Mount Sinai VP talks cost, burden of RAC audit uptick

Mount Sinai Health System in New York City spends more than $1 million annually to manage and defend itself against third party recovery audit contractors.

James Jones, MD, Mount Sinai vice president of administration and senior medical director of clinical documentation quality and improvement, told RACmonitor the demand to keep up with audits is near impossible.

Dr. Jones said Mount Sinai receives between 200 and 250 audits from payers each month. Considering the full length of the audit life cycle, employees handle about 2,000 audits at any given time, Dr. Jones told RACmonitor.

Hospital systems across the country have faced similar problems. Medicare audits have ticked up 936 percent in the last five years as RACs deploy big data analytics tools to trawl through claims and target providers' vulnerabilities.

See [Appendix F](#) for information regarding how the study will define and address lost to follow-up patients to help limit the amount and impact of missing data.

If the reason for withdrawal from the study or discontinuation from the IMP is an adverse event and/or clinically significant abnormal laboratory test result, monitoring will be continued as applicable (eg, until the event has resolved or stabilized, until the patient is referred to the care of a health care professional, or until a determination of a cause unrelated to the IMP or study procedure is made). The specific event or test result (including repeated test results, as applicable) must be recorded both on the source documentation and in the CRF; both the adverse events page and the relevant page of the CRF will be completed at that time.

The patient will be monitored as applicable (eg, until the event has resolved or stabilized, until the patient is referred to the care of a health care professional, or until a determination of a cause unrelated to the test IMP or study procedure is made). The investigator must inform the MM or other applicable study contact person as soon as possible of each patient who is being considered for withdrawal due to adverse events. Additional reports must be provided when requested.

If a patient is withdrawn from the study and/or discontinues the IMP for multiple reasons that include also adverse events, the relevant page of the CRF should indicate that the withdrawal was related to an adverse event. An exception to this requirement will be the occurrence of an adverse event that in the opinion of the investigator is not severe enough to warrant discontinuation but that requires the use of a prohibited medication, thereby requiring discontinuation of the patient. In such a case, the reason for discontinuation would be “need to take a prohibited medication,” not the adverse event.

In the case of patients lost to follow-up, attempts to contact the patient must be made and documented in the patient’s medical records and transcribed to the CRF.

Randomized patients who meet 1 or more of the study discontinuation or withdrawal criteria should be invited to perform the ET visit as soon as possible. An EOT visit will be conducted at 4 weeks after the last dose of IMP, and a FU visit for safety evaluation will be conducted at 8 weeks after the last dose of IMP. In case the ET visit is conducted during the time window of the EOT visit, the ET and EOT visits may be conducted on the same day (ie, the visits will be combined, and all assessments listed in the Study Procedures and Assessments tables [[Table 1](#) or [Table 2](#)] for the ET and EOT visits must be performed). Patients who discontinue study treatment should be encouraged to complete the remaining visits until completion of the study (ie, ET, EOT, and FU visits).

Managing the deluge is costly. Mount Sinai created a finance department specifically devoted to addressing and appealing third-party audits. Because many payers do not have secured electronic correspondence, the hospital must print, scan and mail each audited medical record to the payer.

"As you can imagine, a medical chart can be up to 300 pages," Dr. Jones told RACmonitor. "This comes as a significant cost to hospitals."

In the end, Mount Sinai's success rate for overturning audits is only about 20 percent, Dr. Jones said.

Dr. Jones is one of many hospital and healthcare advocates that have argued auditors' use of statistical analysis to downgrade medical claims does not account for the reality of the patient's condition or medical treatment. This can harm hospitals' bottom lines and the integrity of their clinical documentation.

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